Researchers from The Scripps Research Institute (TSRI) in Florida studied a family of proteins called Wnts.
These proteins send signals from the outside to the inside of a cell, inducing a cellular response crucial for many aspects of embryonic development, including stem cell differentiation, as well as for normal functioning of the adult brain.
"By removing the function of three proteins in the Wnt signalling pathway, we produced a deficit in long-term but not short-term memory," said Ron Davis, chair of the TSRI Department of Neuroscience.
"The pathway is clearly part of the conversion of short-term memory to the long-term stable form, which occurs through changes in gene expression," Davis said.
The findings stem from experiments probing the role of Wnt signalling components in olfactory memory formation in Drosophila, the common fruit fly - a widely used doppelganger for human memory studies.
In the new study, the scientists inactivated the expression of several Wnt signalling proteins in the mushroom bodies of adult flies - part of the fly brain that plays a role in learning and memory.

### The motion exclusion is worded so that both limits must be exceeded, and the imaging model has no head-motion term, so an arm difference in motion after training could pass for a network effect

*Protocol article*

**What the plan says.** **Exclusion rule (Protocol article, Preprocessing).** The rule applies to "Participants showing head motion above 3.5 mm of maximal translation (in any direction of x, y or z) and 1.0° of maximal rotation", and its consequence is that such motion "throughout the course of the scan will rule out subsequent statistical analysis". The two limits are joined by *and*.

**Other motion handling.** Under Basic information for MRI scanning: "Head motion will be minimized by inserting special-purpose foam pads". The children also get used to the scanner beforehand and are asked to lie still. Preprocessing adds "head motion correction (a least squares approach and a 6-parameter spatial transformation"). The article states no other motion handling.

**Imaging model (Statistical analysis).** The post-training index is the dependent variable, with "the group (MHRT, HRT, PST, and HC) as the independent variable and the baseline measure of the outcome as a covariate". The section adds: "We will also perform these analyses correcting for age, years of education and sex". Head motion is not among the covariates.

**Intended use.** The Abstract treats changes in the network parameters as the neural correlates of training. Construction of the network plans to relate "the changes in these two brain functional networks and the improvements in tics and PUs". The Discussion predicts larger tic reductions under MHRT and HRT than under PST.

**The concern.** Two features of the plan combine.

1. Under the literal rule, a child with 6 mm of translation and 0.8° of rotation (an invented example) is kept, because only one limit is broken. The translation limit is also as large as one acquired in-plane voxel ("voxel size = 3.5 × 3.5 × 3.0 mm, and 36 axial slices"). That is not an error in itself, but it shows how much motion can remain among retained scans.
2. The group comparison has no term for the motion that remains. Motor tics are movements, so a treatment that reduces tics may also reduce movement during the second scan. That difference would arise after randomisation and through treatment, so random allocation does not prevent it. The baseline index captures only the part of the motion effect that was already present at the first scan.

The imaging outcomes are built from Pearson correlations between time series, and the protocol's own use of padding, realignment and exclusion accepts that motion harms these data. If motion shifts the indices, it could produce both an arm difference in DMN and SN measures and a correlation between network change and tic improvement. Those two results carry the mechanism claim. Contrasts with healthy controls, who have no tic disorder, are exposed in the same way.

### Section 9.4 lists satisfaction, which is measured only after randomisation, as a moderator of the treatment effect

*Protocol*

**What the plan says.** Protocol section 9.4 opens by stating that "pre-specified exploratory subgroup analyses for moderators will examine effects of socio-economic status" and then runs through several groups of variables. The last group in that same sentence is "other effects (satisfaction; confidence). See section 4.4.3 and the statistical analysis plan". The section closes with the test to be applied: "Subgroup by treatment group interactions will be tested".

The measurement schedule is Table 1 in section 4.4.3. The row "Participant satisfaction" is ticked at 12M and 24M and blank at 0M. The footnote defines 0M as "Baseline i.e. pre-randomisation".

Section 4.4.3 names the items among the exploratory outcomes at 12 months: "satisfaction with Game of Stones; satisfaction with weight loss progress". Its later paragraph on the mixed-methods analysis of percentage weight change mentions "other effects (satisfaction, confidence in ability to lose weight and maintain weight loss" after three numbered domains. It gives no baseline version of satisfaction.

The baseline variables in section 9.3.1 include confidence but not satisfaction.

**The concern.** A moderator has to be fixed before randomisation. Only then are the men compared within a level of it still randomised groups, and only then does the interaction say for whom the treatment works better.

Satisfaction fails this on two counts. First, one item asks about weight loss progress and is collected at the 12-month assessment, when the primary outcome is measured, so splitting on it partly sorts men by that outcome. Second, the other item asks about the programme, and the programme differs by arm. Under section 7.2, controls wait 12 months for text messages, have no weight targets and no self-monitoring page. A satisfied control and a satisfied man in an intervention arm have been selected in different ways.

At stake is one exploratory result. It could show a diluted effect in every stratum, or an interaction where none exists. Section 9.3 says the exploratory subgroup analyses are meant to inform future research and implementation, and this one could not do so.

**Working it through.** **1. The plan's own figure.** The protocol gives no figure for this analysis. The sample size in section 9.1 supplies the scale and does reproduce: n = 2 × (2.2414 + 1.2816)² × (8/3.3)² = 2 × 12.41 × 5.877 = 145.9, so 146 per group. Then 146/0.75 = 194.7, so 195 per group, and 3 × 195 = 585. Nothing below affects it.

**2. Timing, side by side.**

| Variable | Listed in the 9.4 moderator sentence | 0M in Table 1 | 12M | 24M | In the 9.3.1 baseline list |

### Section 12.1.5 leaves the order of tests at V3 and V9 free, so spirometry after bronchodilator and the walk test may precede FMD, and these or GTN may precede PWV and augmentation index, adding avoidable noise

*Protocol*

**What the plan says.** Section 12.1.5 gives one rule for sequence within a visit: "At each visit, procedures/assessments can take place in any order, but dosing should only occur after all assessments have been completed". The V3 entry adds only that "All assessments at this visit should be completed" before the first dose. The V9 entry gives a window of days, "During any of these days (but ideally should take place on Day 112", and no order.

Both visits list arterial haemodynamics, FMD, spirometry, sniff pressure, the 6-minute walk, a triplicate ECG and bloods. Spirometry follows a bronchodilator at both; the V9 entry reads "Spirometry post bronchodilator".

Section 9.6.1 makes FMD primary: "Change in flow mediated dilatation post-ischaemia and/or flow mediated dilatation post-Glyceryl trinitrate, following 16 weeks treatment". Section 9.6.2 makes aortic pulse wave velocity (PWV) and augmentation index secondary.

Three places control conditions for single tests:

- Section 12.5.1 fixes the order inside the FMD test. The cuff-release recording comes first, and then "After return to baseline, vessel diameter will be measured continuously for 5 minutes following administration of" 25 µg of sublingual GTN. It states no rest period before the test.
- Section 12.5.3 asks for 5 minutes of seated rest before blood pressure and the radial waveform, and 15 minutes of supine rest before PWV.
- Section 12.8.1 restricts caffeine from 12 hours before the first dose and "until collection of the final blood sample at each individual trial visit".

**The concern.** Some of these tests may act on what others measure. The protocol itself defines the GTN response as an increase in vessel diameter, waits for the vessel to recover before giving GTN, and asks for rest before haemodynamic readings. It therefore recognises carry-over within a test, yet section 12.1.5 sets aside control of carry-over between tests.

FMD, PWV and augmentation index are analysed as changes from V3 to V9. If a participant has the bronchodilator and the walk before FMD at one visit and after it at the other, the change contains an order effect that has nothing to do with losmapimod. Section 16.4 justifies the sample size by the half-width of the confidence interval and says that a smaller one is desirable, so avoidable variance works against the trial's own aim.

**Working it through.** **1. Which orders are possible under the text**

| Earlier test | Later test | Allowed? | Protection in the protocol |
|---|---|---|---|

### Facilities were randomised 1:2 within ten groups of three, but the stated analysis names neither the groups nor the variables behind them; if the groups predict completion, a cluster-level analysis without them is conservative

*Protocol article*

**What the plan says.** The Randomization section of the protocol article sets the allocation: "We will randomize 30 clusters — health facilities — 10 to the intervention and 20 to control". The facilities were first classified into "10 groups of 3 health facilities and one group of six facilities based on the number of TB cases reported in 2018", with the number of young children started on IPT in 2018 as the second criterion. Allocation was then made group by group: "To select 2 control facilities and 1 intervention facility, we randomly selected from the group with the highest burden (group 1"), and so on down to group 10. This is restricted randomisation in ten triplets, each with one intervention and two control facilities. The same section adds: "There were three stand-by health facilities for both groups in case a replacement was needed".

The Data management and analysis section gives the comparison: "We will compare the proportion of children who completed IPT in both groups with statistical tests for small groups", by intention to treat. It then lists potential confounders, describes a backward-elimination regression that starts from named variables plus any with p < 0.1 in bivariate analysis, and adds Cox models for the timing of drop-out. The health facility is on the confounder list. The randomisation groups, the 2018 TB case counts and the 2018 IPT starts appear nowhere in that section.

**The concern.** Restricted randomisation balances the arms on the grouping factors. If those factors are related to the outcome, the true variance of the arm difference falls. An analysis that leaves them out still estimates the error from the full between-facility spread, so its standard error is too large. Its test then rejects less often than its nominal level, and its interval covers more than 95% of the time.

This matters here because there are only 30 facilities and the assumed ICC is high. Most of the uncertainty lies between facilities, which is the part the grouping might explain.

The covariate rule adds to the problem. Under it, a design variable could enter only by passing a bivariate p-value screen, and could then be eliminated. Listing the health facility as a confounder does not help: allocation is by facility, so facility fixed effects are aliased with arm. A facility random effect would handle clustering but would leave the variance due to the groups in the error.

The resulting memory disruption, Davis said, suggests that Wnt signalling participates actively in the formation of long-term memory, rather than having some general, non-specific effect on behaviour.
"What is interesting is that the molecular mechanisms of adult memory use the same processes that guide the early development of the organism, except that they are repurposed for memory formation," Davis said.
"One difference, however, is that during early development the signals are intrinsic, while in adults they require an outside stimulus to create a memory," he said.
The study was published in the journal Cell Reports.


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